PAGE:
Similarly, every company has a vision for the future and measurable goals to help them attain it. The key to retaining your hourly workforce is twofold: clearly communicate goals and vision to employees, and ensure they understand their role in attaining said goals. The employee also needs to know that their time off will be respected, and not constantly interrupted with ‘all-hands-on-deck’ mandatory overtime calls.

To actively engage your workforce while respecting boundaries, it is imperative to look at scheduling through the lens of the employee. This practice helps to truly understand how the work schedule impacts their big-picture vision and future with your company. Of those surveyed, 87 percent stated it is extremely important to have control over their schedules, and 55 percent went as far to say that they are somewhat likely to leave their job if they lack control over scheduling.

Just as no one enjoys being trapped in a controlling relationship, employees don’t want to be trapped in a relationship with their schedule that doesn’t allow them to follow their passions outside of the office. For hourly employees, having control means having a say into the scheduling process. We found that 89 percent of hourly employees want to be able to select their own shifts rather than being assigned at random, 83 percent find it important to be able to swap shifts once the schedule is posted, and 58 percent would leave their jobs if swapping was not an option. If assigned shifts fall during a difficult time, 62 percent stated they would quit, and 52 percent reported they would quit if they had no influence on the schedule.


Find the Win-Win Balance

In a recent interview, Steve O’Brian, chief marketing officer at Shiftboard, shared the following story, “We have a customer that actually struggled with mandatory overtime. Then they decided to get a little more innovative. They went to completely volunteer overtime, where employees just signed up if they wanted overtime. The results were great — they actually increased the fill rate of overtime shifts to almost 100 percent every single week. This is a great example of a win-win – the company got overtime filled and the employees who wanted to work extra got the overtime hours.”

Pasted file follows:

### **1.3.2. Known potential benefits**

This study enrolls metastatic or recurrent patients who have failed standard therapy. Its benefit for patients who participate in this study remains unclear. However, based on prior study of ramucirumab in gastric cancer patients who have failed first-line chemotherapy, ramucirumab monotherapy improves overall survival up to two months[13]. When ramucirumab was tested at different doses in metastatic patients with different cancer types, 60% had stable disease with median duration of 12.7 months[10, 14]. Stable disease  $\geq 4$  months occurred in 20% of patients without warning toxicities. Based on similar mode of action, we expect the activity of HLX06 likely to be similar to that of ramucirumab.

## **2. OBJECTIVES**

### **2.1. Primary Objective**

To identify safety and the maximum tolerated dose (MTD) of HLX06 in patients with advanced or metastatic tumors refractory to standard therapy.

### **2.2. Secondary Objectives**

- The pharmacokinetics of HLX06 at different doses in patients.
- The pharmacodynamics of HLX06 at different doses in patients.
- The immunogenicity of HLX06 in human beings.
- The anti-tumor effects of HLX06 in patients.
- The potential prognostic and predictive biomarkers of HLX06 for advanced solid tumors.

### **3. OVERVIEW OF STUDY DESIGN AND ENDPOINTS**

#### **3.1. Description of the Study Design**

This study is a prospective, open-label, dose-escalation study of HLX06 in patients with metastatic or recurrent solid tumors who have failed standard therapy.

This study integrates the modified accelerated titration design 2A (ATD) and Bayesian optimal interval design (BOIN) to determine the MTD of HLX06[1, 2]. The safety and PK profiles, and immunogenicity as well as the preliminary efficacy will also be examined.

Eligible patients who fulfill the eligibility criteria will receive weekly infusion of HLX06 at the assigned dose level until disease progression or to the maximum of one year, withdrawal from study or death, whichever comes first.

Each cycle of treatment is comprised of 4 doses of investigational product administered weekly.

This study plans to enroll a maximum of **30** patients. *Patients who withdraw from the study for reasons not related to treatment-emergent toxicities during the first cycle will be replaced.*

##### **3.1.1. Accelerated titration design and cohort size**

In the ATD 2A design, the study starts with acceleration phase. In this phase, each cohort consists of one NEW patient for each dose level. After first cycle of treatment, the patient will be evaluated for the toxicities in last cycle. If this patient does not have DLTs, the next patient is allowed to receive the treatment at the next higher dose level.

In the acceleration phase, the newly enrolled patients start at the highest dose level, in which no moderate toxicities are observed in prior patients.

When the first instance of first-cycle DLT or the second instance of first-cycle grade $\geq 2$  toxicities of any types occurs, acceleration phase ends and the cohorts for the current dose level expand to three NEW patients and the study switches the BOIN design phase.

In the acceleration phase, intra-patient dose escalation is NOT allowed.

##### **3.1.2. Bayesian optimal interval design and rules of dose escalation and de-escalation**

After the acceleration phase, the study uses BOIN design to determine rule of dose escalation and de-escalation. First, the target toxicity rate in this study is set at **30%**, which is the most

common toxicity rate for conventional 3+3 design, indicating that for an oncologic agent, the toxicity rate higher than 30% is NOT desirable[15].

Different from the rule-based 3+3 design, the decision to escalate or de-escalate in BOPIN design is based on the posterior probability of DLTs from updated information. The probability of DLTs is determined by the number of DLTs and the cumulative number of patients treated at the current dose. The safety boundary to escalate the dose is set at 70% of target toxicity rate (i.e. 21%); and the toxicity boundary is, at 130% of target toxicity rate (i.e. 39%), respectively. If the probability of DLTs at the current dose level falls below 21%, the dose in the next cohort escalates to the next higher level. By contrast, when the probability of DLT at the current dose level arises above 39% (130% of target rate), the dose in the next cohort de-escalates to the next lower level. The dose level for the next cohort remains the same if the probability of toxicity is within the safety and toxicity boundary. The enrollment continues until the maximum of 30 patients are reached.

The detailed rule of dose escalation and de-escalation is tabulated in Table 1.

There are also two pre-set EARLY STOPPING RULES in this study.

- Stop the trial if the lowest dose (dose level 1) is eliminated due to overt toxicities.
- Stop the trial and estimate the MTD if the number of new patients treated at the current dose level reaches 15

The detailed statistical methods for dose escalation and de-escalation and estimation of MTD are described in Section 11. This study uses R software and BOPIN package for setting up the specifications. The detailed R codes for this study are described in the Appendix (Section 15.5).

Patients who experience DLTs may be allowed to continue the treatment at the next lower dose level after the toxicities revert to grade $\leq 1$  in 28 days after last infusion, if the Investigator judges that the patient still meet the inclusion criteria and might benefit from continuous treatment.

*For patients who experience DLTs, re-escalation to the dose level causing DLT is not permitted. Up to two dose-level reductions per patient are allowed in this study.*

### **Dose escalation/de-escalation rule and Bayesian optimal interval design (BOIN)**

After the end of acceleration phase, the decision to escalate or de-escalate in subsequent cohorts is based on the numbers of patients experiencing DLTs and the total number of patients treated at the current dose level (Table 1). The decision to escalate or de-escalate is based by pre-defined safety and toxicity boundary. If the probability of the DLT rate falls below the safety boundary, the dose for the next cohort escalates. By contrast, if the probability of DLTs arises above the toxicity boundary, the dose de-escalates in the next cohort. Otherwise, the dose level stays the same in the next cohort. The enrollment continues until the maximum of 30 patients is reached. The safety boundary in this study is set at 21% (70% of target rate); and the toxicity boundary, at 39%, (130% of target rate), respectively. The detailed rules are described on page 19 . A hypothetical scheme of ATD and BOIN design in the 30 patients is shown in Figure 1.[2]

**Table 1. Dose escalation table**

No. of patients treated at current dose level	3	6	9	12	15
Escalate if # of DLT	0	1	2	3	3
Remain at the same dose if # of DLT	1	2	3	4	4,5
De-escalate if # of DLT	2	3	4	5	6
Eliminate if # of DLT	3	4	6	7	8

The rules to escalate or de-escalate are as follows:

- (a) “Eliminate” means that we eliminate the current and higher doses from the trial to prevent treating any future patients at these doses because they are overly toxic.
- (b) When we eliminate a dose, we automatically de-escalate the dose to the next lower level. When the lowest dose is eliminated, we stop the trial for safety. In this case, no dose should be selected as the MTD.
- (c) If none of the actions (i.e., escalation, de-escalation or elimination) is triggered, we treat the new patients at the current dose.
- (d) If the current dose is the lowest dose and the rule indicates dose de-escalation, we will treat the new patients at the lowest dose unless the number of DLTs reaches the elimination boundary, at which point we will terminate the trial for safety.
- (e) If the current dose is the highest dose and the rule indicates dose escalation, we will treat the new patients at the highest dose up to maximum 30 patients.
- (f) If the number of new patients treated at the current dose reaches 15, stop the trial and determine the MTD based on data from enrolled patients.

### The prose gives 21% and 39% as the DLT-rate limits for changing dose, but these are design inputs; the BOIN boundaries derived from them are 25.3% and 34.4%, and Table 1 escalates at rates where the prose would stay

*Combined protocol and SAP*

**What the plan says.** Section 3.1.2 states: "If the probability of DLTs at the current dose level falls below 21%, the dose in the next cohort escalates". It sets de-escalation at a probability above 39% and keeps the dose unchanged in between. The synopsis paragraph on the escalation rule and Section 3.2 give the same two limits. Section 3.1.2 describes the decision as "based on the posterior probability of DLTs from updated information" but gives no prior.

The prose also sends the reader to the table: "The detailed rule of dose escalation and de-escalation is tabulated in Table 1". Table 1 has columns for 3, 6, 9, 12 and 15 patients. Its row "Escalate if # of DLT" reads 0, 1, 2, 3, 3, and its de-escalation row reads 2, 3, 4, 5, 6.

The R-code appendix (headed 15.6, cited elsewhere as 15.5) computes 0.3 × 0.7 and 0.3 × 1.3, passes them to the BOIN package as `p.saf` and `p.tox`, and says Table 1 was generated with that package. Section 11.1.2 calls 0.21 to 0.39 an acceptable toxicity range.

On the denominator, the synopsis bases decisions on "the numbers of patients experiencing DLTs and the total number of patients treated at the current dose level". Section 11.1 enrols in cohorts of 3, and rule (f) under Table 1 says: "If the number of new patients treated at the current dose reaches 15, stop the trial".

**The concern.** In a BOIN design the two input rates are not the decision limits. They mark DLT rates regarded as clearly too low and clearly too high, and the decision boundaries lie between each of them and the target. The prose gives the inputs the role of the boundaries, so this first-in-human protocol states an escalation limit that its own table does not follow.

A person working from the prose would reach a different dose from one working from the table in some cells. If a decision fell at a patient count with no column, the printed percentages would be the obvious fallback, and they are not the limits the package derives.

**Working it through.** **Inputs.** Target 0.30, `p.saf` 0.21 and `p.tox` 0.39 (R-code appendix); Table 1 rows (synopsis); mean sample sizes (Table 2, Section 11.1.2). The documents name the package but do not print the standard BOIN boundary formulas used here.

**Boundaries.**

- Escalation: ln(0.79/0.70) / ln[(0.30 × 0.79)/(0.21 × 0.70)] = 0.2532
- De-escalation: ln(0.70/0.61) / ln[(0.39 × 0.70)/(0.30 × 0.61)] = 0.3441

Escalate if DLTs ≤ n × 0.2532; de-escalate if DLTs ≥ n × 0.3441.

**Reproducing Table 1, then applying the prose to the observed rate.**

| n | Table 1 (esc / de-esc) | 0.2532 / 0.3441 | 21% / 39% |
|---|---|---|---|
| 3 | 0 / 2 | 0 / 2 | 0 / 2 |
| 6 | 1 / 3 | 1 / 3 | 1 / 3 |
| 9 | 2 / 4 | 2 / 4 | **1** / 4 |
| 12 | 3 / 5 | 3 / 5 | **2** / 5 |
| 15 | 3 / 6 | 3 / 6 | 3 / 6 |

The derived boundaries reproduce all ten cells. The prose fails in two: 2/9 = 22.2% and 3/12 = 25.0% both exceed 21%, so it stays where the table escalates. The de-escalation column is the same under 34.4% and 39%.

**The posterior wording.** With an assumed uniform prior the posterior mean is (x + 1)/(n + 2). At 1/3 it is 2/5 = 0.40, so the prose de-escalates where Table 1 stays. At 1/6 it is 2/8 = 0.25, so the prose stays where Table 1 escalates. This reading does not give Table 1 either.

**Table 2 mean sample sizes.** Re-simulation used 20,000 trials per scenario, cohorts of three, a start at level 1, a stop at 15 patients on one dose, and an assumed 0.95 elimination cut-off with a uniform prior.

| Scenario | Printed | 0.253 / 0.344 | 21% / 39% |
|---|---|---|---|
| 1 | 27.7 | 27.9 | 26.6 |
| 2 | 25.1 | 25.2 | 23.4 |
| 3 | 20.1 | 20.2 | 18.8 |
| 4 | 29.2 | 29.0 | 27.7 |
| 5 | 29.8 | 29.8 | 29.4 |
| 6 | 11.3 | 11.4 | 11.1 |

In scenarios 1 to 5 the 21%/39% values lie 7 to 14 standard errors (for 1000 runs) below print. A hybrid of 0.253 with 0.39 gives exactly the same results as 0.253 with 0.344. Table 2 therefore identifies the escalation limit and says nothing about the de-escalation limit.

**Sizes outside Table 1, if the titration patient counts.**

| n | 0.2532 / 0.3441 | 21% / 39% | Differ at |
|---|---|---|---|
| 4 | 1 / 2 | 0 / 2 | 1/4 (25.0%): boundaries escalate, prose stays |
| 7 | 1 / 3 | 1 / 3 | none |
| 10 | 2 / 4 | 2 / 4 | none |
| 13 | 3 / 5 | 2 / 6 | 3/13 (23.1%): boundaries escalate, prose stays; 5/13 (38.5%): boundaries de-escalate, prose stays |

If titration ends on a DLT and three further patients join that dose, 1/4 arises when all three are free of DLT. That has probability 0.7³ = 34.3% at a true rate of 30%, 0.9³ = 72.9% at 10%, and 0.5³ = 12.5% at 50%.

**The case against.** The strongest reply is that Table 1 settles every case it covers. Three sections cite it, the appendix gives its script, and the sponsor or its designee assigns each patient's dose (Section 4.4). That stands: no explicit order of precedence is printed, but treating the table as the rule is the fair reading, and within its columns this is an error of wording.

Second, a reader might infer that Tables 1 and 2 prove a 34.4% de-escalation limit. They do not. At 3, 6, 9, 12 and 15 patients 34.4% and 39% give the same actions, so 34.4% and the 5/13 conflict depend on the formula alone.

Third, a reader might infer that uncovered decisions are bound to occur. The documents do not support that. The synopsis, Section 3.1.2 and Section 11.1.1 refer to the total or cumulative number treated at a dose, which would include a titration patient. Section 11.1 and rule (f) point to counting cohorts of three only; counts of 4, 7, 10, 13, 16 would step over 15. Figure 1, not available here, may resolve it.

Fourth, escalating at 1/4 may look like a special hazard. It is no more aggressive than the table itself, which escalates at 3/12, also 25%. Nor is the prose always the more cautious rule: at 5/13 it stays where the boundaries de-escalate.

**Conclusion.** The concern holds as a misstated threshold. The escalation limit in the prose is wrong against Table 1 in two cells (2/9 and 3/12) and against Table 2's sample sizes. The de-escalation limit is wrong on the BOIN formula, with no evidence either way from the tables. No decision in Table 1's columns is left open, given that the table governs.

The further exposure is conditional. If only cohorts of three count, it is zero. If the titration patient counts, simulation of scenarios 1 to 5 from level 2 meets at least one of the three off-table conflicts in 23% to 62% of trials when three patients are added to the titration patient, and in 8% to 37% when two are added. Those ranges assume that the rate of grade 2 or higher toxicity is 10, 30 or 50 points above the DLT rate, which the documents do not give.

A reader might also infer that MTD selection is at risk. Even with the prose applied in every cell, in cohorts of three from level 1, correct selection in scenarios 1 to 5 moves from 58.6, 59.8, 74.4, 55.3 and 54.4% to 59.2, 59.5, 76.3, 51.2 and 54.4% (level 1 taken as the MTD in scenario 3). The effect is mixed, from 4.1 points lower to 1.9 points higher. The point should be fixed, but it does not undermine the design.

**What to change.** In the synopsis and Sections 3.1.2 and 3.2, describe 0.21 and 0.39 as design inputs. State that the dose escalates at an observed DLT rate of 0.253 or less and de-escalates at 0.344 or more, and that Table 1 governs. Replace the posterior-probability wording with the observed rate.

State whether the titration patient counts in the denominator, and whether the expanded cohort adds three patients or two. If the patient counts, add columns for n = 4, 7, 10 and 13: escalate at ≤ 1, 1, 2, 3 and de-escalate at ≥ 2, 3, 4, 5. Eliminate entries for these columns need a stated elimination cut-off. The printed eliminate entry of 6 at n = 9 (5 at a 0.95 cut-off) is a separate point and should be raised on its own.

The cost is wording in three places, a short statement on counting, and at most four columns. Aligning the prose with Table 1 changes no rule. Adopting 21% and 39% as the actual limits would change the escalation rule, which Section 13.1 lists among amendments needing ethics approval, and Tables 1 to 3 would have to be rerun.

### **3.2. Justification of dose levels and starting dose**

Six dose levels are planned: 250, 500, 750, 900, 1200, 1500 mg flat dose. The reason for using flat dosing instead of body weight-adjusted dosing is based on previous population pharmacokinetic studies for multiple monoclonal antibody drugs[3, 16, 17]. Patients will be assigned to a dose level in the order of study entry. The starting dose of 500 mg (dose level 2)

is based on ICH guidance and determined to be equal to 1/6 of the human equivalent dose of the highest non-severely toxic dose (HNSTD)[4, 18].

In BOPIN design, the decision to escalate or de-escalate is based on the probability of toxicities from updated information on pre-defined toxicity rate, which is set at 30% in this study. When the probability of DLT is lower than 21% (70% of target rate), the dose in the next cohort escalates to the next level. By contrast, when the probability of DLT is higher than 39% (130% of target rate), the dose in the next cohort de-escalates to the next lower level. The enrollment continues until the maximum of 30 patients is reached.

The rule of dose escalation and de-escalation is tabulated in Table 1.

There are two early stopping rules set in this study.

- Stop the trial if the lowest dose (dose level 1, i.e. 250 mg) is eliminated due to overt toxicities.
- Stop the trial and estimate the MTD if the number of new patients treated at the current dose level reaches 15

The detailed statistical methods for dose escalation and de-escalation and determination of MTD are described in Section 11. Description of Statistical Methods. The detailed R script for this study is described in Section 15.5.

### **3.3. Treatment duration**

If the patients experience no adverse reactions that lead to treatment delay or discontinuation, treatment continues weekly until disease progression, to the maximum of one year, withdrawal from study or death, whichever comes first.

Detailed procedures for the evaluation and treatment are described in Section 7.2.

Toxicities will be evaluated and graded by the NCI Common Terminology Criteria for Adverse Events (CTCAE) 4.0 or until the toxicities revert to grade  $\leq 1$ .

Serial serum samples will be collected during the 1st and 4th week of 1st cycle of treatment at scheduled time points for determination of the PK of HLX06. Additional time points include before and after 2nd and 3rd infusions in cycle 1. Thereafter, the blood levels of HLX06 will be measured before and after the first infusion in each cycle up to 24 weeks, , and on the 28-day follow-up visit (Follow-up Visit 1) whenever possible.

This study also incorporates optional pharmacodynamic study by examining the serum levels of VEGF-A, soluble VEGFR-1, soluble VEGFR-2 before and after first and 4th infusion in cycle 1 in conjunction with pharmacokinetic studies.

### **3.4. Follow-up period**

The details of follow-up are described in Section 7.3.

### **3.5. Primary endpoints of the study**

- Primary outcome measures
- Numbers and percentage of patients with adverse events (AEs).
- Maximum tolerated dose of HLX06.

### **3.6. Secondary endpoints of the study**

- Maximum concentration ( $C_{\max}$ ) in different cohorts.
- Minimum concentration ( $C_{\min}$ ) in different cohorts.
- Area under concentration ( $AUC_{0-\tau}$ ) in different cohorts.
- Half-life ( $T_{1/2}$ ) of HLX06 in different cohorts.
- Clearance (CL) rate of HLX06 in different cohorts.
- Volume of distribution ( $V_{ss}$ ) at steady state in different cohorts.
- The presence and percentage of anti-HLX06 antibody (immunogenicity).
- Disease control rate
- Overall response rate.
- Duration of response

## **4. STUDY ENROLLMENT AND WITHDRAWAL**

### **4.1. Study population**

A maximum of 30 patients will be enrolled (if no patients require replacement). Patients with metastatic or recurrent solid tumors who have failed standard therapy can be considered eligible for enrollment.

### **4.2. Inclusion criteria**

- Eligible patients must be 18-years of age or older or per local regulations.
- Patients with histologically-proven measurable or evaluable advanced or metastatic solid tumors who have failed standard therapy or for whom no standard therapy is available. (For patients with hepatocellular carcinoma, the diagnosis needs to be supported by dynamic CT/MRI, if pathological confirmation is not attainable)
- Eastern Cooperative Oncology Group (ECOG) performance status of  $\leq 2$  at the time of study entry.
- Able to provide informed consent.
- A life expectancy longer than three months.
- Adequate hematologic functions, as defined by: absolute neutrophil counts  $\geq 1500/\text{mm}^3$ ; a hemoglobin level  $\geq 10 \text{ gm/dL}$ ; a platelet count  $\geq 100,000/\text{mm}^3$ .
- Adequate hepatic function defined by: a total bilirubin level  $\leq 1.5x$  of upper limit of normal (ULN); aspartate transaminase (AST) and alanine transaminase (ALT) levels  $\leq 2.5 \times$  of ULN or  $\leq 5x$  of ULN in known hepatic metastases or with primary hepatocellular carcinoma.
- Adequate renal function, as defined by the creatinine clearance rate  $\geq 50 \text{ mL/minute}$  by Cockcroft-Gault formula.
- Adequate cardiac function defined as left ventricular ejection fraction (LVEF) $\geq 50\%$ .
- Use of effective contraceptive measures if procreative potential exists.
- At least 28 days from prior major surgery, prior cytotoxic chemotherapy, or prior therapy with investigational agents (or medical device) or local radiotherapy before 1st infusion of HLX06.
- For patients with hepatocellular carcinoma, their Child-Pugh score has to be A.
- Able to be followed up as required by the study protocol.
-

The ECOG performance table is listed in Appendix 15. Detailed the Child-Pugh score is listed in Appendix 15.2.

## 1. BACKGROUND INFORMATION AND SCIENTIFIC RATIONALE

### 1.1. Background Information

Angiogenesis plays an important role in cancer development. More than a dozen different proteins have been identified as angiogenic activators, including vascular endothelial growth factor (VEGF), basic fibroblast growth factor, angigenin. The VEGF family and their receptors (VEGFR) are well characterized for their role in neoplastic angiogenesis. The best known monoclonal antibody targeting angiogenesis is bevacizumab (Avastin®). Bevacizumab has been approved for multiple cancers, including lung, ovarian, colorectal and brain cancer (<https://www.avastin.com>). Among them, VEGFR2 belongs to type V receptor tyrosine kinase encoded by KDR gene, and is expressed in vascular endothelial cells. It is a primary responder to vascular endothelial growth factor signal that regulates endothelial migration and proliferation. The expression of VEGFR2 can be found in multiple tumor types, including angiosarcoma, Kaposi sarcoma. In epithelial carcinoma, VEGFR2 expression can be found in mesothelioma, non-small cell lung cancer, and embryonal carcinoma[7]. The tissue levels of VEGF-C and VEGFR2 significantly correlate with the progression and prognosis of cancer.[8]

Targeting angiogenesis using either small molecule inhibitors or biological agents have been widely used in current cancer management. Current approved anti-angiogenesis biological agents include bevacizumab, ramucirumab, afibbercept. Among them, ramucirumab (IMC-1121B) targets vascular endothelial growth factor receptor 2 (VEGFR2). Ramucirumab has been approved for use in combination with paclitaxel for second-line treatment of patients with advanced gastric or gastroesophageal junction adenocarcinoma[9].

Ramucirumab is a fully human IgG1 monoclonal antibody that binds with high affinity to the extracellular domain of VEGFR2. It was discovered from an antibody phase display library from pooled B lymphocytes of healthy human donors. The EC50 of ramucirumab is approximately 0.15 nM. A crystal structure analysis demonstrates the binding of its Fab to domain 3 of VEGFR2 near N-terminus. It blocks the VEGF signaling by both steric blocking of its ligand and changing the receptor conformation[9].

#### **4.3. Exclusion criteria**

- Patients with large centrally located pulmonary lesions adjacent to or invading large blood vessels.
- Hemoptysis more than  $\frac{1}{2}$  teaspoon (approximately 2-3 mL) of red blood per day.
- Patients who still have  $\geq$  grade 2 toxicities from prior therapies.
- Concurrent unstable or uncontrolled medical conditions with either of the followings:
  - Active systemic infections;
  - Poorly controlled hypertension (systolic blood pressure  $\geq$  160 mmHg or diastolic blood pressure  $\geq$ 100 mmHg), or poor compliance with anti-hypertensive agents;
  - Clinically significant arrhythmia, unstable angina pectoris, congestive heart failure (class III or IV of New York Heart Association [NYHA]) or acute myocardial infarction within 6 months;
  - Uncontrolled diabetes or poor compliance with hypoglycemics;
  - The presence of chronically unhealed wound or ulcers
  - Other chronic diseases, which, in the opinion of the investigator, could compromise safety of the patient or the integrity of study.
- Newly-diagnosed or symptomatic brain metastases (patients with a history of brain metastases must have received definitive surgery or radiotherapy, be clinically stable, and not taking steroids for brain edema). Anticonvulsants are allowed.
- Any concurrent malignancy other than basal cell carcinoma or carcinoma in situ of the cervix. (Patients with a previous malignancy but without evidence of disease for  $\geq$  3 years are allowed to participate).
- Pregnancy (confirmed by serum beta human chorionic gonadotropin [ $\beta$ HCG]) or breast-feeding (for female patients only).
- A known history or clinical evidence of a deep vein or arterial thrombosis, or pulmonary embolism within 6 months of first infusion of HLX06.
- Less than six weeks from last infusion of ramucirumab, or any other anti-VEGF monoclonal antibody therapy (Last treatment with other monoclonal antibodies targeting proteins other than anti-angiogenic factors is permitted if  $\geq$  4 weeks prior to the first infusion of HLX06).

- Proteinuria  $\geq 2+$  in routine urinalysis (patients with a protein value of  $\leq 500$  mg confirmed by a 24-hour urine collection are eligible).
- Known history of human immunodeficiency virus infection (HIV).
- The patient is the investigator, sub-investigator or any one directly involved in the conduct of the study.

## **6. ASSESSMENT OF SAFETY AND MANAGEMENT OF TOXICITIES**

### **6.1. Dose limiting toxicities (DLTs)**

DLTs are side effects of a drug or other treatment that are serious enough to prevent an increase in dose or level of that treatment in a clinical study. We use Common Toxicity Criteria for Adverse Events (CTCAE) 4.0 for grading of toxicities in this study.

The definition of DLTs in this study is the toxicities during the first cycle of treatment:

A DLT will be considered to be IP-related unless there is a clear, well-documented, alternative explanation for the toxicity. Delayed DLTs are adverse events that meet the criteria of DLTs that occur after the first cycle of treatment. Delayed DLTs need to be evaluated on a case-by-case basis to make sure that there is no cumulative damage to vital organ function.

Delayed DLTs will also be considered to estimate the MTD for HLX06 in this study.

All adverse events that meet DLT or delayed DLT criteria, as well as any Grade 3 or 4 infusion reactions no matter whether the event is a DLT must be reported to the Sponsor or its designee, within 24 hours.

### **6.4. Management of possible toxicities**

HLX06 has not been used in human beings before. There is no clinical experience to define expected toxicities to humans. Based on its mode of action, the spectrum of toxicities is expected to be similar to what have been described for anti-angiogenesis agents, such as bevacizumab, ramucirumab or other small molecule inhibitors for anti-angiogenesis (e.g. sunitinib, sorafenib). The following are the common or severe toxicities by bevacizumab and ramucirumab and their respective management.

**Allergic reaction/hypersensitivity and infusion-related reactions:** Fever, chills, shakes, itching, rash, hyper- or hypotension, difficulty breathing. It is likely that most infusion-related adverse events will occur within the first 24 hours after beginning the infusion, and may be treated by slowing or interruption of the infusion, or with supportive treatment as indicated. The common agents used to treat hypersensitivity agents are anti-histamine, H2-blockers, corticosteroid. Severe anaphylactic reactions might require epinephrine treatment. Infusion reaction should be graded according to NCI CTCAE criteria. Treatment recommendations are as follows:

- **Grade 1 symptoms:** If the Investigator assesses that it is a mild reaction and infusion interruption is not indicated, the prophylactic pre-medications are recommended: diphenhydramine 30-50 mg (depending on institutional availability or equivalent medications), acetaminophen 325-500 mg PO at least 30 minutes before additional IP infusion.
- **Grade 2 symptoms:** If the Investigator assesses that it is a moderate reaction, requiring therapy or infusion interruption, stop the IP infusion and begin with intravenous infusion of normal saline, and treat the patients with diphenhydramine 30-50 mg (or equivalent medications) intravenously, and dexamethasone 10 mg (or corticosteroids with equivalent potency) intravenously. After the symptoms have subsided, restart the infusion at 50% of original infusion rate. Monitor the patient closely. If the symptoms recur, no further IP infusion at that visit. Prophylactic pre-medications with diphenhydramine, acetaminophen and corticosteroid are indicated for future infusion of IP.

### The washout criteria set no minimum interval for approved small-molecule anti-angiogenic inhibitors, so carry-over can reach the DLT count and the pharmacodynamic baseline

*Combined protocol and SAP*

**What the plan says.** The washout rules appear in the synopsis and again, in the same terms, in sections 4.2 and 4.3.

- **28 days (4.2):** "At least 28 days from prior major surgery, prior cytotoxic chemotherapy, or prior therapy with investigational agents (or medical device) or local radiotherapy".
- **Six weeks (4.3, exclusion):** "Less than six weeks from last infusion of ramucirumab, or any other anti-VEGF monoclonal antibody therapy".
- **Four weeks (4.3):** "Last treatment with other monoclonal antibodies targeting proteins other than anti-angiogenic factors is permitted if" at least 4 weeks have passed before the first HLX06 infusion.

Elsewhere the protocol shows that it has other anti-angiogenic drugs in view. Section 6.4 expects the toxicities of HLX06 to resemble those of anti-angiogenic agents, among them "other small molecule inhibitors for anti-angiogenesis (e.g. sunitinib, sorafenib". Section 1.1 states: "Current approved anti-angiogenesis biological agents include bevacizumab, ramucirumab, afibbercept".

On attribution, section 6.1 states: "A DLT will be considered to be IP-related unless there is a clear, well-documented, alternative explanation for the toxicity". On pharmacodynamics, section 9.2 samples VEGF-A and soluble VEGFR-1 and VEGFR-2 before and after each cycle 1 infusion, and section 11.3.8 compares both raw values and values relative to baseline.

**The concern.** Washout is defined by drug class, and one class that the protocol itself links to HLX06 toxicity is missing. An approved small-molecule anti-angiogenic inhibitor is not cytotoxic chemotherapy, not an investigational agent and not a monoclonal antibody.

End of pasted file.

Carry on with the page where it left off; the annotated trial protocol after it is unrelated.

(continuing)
While balancing the preferences and needs of your employees with the needs of the company may seem daunting, offering your hourly workforce predictable, flexible scheduling is possible. Take for example Trader Joe’s and QuikTrip, who recently employed a cross-training program for employees. Through cross-training, they were able to schedule additional capacity. In this way, the two companies were covered when an unforeseen event arose, but they still beat their competition in profits. Both companies report below 15 percent turnover rates annually in comparison to nearly 60 percent average in the retail industry. (Zeynep Ton The Good Jobs Strategy).

As we’ve seen, the ability to improve staff retention is closely tied to scheduling. If finding balance is a bit puzzling for you, it may be time to take a deeper look at your scheduling practices and find the win-win balance between employee needs and business goals.

Learn more about improving staff retention from two workforce management experts in the video below.



How to Schedule Employees Effectively: Video


If you missed the previous posts in this hourly employee retention series, get more insights in the previous posts. Most recently, we covered what hourly employees really want in a work schedule.


Read Part 3